Vail Valley Spotlight: Eagle River Watershed Council |

Vail Valley Spotlight: Eagle River Watershed Council

Vail Valley, CO Colorado
Special to the DailyThe Eagle River Watershed Council is restoring a stretch of the river in Edwards that has been damaged by decades of development.

Organization name: Eagle River Watershed Council

Board President: Arlene S. Quenon

Executive Director: David K. Fulton

Assistant Executive Director: Melissa Macdonald

Location: 82 E. Beaver Creek Blvd., Avon

Phone number: 970-827-5406

Web address:

Hours: 9 a.m. – 6 p.m.

Years in business:The Eagle River Watershed Council was incorporated as a 501 (c) (3) nonprofit corporation in July 2004. Many of our Board members were part of an “Eagle River Environmental Business Alliance” 20 years ago and formed the ERWC in response to the designation of the Eagle Mine site as a Superfund site. They hired technical consultants to monitor and translate data being provided by the cleanup officials.

Problems with the cleanup action plan became public when water pumped back into the mine workings reached fractures in the bedrock. This water became contaminated with metals and began to seep out, causing the Eagle River to turn orange, killing fish for miles downstream. As a result, the river water being used for snowmaking produced orange snow at the Beaver Creek Resort. Finally, in October 2001, construction of the remedy was declared complete.

When the Alliance was discontinued, the Watershed Council was formed in 2004 in part to oversee the continuing monitoring activities of the Eagle Mine site.

What is the organization’s mission and who benefits from its work?

The Eagle River Watershed Council’s mission is “preserving our quality of life by protecting the Eagle and Colorado Rivers in Eagle County.” The Eagle River Watershed Council advocates for the health and conservation of the Upper Colorado and Eagle River basins through education, research and projects. We provide a forum in which everyone can participate and gain a greater understanding of the Eagle River environment.

Not only is the Eagle River our most precious natural resources benefiting the abundant fish and wildlife in Eagle County, but all residents of Eagle County enjoy our rivers for their beauty and peace, recreational activities such as fishing, rafting and kayaking, snow making for skiing ” and most importantly, clear, clean water for residential and business use.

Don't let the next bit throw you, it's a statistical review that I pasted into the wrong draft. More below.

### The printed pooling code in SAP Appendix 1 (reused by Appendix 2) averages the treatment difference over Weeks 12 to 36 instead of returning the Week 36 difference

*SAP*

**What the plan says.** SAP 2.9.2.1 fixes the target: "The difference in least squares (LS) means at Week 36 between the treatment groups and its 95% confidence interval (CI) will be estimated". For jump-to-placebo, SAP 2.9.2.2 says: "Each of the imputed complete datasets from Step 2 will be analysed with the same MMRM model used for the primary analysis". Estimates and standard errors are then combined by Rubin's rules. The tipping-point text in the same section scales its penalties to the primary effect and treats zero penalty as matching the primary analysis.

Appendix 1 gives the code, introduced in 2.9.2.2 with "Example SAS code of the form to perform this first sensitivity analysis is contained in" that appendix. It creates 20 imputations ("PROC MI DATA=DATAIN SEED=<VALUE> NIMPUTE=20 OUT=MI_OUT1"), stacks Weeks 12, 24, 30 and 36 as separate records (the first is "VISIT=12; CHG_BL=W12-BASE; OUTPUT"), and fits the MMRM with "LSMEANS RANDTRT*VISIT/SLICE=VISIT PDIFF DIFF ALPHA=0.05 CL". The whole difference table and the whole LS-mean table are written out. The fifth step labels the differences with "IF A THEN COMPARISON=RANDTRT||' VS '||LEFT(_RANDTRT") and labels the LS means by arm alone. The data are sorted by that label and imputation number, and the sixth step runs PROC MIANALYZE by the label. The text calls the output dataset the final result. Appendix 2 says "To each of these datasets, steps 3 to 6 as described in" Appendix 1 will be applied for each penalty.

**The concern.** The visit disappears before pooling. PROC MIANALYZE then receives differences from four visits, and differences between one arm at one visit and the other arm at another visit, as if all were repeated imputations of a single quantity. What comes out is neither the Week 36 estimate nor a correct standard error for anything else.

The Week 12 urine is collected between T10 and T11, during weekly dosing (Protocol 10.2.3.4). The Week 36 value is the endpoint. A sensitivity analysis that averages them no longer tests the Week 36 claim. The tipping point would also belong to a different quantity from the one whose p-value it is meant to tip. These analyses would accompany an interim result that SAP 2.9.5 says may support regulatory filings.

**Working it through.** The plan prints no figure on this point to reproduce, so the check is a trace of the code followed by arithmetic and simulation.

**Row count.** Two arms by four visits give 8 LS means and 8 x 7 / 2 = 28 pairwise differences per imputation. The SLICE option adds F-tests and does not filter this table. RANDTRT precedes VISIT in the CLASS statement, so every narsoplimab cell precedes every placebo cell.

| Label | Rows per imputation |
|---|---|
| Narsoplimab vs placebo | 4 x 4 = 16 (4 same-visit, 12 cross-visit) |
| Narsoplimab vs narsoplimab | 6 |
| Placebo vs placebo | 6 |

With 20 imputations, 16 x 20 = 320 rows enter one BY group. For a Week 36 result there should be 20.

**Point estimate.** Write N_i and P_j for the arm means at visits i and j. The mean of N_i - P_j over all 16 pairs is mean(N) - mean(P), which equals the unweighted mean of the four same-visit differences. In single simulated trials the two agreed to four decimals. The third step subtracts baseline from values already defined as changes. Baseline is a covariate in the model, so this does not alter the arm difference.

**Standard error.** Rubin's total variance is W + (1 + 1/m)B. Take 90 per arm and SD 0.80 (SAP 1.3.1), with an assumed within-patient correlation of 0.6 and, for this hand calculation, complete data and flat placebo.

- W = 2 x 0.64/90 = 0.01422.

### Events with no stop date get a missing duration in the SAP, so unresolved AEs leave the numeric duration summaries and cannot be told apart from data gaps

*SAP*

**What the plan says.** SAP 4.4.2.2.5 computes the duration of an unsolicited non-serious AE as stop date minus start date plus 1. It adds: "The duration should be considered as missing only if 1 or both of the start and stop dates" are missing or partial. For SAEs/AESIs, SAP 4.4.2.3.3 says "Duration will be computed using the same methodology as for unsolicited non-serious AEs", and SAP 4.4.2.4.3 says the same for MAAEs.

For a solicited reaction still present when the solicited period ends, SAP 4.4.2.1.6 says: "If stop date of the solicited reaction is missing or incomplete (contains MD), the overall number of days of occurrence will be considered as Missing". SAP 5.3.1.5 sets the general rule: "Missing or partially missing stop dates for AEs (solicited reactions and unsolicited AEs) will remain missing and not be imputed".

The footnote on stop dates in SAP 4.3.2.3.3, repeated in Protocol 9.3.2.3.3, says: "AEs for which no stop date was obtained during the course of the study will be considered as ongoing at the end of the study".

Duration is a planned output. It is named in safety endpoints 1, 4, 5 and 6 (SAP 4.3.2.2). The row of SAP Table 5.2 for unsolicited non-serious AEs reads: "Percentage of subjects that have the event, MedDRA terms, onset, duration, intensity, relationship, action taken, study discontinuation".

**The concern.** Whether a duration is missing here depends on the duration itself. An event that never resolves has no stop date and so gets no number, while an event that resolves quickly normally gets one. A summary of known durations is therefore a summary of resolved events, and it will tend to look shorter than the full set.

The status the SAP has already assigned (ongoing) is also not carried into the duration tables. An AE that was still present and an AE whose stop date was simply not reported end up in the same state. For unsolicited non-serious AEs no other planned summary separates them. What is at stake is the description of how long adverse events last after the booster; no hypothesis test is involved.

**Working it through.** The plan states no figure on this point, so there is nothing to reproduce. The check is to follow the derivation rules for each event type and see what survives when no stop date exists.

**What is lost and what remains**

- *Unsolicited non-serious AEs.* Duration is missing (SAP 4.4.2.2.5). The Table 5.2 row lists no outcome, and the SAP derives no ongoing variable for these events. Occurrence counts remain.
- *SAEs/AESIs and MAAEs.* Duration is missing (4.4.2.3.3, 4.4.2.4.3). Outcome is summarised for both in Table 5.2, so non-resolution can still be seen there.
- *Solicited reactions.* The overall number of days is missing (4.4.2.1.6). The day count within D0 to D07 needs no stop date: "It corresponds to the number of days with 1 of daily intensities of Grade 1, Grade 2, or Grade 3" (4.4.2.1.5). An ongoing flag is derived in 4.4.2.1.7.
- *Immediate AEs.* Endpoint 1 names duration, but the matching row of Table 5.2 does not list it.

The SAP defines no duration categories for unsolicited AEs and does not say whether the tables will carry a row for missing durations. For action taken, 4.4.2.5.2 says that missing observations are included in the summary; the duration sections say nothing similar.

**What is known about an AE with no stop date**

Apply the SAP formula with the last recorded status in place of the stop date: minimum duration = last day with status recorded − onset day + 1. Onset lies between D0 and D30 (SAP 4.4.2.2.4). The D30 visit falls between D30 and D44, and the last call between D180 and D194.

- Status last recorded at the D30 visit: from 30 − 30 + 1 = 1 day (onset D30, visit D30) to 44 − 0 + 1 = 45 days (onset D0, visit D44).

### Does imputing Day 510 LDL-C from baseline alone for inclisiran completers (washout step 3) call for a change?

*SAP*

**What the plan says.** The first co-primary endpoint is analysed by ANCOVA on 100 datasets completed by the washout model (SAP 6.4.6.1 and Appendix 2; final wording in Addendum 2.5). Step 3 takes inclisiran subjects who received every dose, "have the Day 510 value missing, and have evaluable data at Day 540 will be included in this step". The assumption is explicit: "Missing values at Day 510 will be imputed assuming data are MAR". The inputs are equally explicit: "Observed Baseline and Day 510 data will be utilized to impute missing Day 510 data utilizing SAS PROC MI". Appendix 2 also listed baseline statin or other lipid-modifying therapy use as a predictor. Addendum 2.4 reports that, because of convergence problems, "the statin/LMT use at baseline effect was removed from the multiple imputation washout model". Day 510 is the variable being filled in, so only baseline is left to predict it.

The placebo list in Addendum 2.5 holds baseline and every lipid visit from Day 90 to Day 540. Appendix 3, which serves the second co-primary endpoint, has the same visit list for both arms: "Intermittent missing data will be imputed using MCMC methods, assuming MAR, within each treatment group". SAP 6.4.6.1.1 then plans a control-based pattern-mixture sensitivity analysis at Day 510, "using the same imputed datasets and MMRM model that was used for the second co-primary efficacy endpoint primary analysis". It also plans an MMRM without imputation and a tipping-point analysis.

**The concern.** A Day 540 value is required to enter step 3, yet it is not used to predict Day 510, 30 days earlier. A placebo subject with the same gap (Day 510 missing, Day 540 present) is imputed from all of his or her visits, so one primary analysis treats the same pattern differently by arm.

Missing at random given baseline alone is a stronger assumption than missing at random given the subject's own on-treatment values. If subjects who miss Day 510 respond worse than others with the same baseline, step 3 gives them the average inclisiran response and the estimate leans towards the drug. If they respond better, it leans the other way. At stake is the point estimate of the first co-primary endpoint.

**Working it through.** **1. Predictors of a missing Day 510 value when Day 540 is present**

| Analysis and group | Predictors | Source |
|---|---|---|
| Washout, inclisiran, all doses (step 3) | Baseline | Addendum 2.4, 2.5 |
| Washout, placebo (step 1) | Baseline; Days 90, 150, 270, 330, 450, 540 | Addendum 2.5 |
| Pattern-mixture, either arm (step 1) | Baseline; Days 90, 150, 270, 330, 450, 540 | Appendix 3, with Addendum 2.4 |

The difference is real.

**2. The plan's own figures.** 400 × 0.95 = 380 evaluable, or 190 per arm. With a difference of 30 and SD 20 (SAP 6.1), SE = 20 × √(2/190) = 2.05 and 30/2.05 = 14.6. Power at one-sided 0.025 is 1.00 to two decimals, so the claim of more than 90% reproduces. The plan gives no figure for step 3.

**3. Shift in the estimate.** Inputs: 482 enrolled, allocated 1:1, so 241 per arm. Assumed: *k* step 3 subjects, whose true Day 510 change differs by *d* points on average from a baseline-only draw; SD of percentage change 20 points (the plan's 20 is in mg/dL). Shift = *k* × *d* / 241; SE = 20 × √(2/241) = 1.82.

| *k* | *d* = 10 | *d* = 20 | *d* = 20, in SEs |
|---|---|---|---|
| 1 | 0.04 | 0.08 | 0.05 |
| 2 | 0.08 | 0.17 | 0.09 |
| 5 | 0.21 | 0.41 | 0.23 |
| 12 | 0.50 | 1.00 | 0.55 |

Where does your funding come from?

Everyone pitches in. Our funding comes from individuals, corporations, foundations, special districts and local and state governmental entities. Volunteers and in-kind donors help us keep our expenses down with their generous donations of time and other goods and services.

How many staff members work for you?

There’s never enough. We have two full time staff assisted by an active 12-member board of directors.

Anything else you’d like the community to know about the organization?

We’re busy. The watershed council is presently working on 17 programs and projects throughout Eagle County to preserve, protect, restore and improve the health of the Eagle River watershed.

These programs include monitoring the Eagle Mine Superfund site and the “cribbings” at Belden, monitoring Black Gore Creek’s traction sand cleanup project, and working on the Gore Creek water quality protection plan. We are currently restoring a 1.6-mile stretch of the Eagle River in Edwards ” a $4.3 million project. Phase one is underway with grants totaling nearly $2 million.

With our volunteers we completed a tamarisk removal program, and annually conduct the Eagle River fish count, Black Gore Creek beaver pond inventory and ongoing water temperature monitoring in the Colorado and Eagle rivers.

The watershed council organizes the popular Eagle River Clean Up and Community Pride Highway Clean Up, the largest highway cleanup in Colorado. More than 1,000 volunteers participate in the Highway Clean Up and more than 400 volunteers participate in the River Clean Up, removing all sorts of trash from the river and its banks.

The watershed council provides the volunteer management, event coordination, public awareness and a lively volunteer appreciation barbeque dinner, supported by Vail Resorts and several other sponsors.

Contact Community Editor Lauren Glendenning at 970-748-2983 or

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